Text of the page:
Far below the Earth’s surface, thousands of kilometres beneath our feet, our planet’s core seems to be doing something a bit unusual.
The Earth’s inner core, an insanely hot iron ball roughly the size of Pluto, appears to have stopped spinning, and researchers say it might even be spinning the other way.
New research published Monday in the Nature Geoscience journal analyzed seismic waves from repeating earthquakes over the last six decades and concluded that the core’s rotation stopped around the year 2009 and then slowly restarted in the opposite direction.
And while it’s largely unknown what impacts these directional changes have above the Earth’s surface, the study’s researchers say they can see an established pattern in which the core, relative to the Earth’s surface, operates as a sort of swing, changing direction approximately every 70 years.
“We think that the core is, relative to the surface of the Earth, rotating in one direction and then the other, like a swing,” Xiaodong Song and Yi Yang, the study authors at Peking University in China, told AFP.
According to the researchers, the last rotation change before 2009 would have occurred in the early 1970s, and the next one will take place in the mid-2040s.
The Earth’s core is largely mysterious. Because of its extreme depth below the planet’s surface, it’s difficult to study.
However, the most recent data shows that parts of the core that previously showed signs of variation suddenly slowed down and showed very little change around 2009. Notable changes were also present in the early 1970s, suggesting that these pauses might be part of an oscillating core.
According to NASA, the liquid outer core that surrounds Earth’s inner core is responsible for our planet’s magnetic field. As the molten iron and nickel in the outer core move, electrical currents are established, resulting in said magnetic field. The outer core also allows the inner core to spin on its own, Nature explains.
This oscillation isn’t cause for much concern, the study’s authors say, and there are scientists who warn that there are “competing ideas” about what’s happening in the Earth’s core.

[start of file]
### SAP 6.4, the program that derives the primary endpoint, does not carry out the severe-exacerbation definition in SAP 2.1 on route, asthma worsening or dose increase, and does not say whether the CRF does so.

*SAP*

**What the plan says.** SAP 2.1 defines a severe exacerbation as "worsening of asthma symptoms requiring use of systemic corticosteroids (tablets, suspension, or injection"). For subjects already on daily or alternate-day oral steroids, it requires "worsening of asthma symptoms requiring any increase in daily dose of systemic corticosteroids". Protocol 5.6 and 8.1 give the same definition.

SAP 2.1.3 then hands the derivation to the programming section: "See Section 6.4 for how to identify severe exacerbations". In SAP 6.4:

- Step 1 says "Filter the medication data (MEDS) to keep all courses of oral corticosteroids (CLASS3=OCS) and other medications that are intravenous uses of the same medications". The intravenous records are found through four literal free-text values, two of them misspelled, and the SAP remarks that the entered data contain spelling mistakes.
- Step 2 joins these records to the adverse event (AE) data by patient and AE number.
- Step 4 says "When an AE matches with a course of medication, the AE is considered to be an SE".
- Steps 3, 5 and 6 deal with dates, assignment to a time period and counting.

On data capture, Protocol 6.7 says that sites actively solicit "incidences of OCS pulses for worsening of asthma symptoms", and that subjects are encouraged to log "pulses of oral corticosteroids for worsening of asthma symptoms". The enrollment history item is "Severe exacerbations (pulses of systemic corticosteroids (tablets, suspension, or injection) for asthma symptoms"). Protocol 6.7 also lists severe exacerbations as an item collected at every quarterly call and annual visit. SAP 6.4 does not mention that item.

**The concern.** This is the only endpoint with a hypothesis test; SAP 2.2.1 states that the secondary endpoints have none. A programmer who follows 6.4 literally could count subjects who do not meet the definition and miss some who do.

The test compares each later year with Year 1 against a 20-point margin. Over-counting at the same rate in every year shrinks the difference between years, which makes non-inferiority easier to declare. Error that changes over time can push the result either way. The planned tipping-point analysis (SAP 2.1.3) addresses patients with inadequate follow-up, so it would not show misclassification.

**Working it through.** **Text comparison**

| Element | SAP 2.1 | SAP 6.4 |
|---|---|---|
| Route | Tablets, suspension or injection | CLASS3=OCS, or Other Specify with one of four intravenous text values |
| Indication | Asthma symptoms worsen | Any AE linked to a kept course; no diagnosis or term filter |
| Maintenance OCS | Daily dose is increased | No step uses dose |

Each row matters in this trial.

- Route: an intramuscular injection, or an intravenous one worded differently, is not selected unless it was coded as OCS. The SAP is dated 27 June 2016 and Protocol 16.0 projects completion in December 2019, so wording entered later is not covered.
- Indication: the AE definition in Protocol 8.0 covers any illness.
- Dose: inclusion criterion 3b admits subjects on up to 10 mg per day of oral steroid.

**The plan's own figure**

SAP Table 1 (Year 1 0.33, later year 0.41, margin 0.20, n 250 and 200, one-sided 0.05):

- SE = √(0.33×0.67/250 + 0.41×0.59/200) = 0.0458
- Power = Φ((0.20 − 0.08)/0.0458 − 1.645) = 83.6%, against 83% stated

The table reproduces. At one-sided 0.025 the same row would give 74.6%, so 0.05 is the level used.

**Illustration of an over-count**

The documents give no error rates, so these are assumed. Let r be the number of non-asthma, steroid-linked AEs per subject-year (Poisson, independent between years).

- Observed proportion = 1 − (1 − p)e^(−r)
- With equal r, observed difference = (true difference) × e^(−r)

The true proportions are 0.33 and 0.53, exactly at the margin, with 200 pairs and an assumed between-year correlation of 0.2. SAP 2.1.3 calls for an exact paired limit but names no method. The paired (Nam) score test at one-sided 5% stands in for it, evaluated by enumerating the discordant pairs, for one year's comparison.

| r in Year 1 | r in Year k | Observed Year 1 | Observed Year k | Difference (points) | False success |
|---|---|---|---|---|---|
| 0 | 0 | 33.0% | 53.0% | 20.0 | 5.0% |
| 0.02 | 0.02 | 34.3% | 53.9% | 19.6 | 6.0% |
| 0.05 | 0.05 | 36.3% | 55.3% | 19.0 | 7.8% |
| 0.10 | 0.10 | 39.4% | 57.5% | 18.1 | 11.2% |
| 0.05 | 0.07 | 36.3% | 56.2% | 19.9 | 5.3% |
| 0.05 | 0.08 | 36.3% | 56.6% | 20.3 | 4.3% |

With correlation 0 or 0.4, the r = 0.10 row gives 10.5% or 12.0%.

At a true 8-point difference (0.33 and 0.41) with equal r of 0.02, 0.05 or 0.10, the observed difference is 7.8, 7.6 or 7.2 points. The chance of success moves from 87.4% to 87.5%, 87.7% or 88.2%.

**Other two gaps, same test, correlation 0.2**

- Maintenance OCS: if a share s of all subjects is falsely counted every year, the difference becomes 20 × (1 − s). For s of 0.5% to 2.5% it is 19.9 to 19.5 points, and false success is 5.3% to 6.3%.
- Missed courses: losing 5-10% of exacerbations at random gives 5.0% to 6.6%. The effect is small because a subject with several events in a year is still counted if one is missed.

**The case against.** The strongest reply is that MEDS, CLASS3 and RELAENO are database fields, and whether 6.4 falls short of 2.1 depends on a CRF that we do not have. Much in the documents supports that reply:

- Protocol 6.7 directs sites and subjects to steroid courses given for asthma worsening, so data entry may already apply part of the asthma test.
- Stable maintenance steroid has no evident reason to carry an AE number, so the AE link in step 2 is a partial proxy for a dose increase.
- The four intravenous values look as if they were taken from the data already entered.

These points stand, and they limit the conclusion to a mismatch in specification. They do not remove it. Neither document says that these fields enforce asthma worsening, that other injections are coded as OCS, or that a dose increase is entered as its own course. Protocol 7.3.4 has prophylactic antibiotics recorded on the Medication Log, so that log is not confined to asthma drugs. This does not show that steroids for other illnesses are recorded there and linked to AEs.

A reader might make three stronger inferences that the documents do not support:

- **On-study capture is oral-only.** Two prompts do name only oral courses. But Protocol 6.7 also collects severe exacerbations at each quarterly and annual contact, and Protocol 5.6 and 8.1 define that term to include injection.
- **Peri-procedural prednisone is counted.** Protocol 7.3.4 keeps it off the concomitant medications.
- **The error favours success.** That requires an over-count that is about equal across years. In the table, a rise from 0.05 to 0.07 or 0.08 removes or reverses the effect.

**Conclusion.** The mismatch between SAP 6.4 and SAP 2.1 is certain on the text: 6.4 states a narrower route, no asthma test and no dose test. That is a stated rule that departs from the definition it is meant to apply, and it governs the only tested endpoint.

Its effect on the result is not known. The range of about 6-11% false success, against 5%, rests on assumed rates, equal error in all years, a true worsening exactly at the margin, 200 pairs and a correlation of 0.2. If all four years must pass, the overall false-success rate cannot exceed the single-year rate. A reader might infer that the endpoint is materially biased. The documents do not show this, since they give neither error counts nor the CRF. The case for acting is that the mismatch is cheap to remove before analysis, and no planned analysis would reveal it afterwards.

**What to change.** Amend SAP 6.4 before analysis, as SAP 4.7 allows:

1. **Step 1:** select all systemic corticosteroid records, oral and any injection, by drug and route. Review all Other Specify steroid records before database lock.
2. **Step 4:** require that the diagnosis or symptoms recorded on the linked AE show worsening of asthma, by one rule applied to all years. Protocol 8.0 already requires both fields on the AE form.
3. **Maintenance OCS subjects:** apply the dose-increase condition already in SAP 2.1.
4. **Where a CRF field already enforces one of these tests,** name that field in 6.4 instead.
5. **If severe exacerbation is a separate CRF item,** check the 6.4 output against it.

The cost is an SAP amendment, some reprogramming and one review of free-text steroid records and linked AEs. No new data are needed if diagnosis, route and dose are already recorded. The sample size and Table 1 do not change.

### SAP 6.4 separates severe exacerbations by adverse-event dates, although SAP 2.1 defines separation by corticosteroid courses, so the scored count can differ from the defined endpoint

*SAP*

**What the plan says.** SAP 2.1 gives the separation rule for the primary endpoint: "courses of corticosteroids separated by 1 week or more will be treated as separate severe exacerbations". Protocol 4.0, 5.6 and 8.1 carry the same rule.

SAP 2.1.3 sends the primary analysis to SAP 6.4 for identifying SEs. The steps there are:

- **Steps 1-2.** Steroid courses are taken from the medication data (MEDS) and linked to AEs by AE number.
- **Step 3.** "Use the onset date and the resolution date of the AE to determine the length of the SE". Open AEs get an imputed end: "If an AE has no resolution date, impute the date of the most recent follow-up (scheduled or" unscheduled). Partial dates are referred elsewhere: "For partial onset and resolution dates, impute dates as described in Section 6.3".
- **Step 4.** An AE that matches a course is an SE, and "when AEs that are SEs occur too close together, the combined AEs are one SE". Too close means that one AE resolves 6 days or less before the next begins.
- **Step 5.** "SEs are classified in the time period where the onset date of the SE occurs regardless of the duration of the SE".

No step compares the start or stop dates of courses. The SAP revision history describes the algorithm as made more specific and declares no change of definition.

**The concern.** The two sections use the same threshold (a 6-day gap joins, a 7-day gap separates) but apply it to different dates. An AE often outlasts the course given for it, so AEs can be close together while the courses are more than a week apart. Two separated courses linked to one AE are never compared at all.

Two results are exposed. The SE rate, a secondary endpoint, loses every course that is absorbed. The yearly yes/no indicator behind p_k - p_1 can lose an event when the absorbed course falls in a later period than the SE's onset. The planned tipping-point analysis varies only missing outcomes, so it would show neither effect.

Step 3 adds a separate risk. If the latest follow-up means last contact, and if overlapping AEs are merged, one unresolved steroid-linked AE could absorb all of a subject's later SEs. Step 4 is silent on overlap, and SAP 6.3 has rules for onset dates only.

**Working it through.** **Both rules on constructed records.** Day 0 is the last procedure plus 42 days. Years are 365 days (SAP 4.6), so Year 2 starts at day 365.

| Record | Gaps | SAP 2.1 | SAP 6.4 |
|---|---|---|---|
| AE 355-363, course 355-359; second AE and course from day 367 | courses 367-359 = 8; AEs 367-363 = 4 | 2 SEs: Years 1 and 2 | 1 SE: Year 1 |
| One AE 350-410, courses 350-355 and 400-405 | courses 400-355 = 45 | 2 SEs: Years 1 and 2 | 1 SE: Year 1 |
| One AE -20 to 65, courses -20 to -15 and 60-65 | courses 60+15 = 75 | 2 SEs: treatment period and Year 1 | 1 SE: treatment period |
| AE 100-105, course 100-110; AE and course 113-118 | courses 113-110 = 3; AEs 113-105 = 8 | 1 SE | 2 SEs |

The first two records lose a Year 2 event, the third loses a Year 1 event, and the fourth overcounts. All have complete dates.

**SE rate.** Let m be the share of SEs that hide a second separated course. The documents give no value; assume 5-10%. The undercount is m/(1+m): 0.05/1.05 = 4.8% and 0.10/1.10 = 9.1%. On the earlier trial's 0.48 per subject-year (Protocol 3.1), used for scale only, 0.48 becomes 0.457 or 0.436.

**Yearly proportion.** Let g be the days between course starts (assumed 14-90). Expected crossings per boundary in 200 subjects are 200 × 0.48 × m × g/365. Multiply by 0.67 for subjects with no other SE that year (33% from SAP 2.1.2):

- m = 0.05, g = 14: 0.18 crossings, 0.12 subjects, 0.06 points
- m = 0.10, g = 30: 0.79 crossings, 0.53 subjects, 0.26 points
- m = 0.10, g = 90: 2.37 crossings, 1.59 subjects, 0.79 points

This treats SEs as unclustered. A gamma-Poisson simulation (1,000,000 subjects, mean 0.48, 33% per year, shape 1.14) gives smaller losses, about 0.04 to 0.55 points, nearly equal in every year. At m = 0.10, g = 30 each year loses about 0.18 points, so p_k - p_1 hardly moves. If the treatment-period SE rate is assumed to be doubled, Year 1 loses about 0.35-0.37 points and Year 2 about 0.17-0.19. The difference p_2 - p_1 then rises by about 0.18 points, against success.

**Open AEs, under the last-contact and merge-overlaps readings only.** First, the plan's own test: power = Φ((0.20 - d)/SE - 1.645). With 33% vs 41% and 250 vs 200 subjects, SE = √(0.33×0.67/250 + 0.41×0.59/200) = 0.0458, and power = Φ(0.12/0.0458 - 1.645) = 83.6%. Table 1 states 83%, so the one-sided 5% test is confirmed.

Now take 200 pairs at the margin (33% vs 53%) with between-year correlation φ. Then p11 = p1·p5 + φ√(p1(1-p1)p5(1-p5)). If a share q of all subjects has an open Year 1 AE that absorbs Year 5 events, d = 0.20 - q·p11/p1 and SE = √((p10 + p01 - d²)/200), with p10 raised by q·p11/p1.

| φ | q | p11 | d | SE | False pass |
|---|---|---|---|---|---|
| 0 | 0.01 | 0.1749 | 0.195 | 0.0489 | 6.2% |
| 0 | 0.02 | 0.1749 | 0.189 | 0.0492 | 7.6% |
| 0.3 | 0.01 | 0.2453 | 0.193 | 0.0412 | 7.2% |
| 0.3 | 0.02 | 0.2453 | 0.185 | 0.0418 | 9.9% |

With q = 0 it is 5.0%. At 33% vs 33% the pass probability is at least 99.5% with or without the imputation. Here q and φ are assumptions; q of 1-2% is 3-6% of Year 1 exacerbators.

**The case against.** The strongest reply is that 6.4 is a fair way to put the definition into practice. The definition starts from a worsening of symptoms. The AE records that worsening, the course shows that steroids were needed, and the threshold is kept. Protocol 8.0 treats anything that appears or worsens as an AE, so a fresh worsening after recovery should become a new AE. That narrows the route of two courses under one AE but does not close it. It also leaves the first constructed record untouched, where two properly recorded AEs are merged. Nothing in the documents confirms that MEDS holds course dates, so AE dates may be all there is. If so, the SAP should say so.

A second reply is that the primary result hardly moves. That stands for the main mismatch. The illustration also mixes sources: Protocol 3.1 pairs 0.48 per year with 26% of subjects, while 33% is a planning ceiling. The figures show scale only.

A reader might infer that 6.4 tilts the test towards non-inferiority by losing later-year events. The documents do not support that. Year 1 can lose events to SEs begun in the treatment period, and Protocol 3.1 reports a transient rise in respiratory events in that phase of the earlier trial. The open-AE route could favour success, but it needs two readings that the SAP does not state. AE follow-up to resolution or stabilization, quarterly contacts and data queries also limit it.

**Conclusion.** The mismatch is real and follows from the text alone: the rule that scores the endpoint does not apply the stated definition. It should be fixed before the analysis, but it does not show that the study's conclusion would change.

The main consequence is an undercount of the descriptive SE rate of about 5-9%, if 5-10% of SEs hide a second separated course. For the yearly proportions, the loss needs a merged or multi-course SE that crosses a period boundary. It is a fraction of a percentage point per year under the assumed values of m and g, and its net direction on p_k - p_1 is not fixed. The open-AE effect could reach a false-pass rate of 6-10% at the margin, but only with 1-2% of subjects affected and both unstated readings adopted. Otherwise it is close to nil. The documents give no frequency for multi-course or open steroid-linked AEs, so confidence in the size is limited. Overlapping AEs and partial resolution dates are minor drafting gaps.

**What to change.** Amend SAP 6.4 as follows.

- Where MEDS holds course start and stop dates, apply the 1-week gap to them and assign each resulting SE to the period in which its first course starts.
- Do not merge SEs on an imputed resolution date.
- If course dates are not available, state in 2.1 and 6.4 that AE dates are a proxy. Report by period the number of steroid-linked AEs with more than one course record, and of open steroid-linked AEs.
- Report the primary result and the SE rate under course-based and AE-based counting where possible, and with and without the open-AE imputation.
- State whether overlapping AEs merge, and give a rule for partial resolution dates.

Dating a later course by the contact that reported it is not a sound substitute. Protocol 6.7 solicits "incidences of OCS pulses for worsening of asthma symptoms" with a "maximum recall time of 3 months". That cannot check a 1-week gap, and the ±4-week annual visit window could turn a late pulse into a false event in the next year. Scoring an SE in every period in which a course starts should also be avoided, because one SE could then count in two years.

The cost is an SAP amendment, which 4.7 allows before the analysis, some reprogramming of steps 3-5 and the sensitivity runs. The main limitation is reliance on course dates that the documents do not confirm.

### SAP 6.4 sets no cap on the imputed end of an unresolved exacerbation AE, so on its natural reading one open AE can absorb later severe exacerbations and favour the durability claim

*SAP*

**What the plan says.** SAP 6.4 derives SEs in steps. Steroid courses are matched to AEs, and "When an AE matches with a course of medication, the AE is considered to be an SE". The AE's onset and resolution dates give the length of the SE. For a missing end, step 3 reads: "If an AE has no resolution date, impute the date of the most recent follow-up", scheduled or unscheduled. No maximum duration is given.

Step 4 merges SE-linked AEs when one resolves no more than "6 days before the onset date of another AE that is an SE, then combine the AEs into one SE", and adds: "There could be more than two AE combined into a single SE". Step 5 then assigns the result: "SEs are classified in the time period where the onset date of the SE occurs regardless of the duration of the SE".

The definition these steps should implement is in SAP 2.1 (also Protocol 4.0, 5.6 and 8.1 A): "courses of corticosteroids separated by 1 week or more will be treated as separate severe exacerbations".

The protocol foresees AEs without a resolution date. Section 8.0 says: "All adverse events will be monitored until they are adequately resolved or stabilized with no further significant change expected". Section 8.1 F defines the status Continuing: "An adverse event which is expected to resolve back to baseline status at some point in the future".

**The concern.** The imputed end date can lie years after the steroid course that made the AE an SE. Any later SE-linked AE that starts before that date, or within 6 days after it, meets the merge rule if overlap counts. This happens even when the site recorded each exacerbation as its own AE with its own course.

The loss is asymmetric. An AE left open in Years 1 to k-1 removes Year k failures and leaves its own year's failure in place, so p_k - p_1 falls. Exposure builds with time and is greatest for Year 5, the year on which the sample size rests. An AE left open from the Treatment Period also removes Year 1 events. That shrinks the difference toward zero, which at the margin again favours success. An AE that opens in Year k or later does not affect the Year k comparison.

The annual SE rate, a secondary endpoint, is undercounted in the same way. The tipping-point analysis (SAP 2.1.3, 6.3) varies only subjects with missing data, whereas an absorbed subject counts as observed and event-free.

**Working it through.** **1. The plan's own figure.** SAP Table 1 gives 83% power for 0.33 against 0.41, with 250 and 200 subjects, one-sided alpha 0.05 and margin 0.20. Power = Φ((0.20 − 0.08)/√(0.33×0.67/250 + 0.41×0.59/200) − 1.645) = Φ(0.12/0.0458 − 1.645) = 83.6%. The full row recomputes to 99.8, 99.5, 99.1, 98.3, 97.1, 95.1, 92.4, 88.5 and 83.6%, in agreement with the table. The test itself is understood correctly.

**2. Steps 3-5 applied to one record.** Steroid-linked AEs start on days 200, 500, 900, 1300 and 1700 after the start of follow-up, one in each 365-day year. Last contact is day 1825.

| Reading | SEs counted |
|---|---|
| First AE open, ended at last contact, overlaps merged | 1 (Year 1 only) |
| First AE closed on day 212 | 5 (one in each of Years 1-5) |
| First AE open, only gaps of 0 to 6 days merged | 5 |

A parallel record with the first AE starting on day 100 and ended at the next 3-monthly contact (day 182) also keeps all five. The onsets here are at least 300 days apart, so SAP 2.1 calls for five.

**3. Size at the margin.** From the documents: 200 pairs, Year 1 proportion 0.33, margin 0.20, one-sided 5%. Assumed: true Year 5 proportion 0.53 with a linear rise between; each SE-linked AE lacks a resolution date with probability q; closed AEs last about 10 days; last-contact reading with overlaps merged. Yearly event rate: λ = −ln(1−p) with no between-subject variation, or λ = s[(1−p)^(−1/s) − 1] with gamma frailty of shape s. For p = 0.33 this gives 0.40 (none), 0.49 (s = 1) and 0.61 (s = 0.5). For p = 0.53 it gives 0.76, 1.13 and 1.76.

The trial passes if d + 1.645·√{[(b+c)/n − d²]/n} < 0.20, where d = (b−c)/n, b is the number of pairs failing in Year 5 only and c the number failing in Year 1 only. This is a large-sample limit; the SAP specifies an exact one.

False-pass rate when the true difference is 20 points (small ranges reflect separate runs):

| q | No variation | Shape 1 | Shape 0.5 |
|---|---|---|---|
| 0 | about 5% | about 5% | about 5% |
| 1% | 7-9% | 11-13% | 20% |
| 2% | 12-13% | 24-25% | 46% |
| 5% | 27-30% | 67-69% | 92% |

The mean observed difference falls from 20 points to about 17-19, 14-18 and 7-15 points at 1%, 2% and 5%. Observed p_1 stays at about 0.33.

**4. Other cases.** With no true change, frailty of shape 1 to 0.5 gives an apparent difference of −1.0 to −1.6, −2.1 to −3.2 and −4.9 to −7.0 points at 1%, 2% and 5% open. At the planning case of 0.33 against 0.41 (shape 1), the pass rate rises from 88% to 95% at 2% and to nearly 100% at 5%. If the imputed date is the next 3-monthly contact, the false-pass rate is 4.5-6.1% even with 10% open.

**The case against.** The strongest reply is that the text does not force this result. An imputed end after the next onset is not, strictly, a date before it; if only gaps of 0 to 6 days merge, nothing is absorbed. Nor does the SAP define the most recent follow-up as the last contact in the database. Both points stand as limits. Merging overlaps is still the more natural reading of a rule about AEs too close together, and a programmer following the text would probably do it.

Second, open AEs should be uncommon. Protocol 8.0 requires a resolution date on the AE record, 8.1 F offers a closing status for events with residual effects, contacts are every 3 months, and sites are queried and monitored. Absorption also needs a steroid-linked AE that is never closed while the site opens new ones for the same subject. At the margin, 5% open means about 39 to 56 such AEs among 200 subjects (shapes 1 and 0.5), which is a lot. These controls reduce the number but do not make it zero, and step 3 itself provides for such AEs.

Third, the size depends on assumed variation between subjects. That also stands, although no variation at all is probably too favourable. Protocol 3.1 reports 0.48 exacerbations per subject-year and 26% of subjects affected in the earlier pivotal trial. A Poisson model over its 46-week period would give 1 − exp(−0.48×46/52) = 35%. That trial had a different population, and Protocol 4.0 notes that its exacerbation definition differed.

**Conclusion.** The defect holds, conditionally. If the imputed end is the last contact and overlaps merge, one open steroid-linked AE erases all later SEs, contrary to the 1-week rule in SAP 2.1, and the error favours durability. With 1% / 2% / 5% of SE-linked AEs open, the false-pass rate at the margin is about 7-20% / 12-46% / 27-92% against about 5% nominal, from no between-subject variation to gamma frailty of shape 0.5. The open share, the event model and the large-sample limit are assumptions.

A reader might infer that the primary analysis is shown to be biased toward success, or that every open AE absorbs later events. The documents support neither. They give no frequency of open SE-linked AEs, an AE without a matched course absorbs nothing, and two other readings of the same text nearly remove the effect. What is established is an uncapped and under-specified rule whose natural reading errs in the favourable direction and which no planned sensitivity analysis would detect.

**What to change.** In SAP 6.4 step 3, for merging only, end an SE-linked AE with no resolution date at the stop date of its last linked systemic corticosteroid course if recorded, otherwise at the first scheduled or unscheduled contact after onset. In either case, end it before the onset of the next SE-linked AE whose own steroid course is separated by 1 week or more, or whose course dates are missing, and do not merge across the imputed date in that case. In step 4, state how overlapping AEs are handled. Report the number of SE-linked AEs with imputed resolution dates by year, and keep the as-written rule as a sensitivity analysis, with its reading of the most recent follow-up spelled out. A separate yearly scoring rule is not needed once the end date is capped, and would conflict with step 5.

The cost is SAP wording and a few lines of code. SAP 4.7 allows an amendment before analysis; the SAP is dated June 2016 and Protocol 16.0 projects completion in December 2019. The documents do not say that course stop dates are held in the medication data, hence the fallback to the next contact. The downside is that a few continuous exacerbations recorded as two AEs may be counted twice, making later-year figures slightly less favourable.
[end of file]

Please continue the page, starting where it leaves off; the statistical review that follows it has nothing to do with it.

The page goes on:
John Vidale, a professor of earth sciences at the University of Southern California that wasn’t involved in the study, points out that various studies have resulted in competing data and there’s no one theory that has been scientifically proven.
Yang and Song “identif(y) this recent 10-year period (that) has less activity than before, and I think that’s probably reliable,” Vidale told Science News, but said that beyond that, the research is contentious.
Last year, Vidale and a colleague reported findings that the inner core may reverse its rotation every three years or so, based on seismic waves from nuclear tests. And other researchers theorize that the core isn’t moving at all, but that the inner core has the ability to change shape.
The Peking University researchers claim in their paper that this oscillation “coincides with changes in several other geophysical observations,” such as the length of days, and changes to the Earth’s magnetic field.
“These observations provide evidence for dynamic interactions between the Earth’s layers, from the deepest interior to the surface, potentially due to gravitational coupling and the exchange of angular momentum from the core and mantle to the surface,” they write.
“We hope that our research motivates researchers to design and test models treating the Earth as an integrated dynamic system,” they explain.
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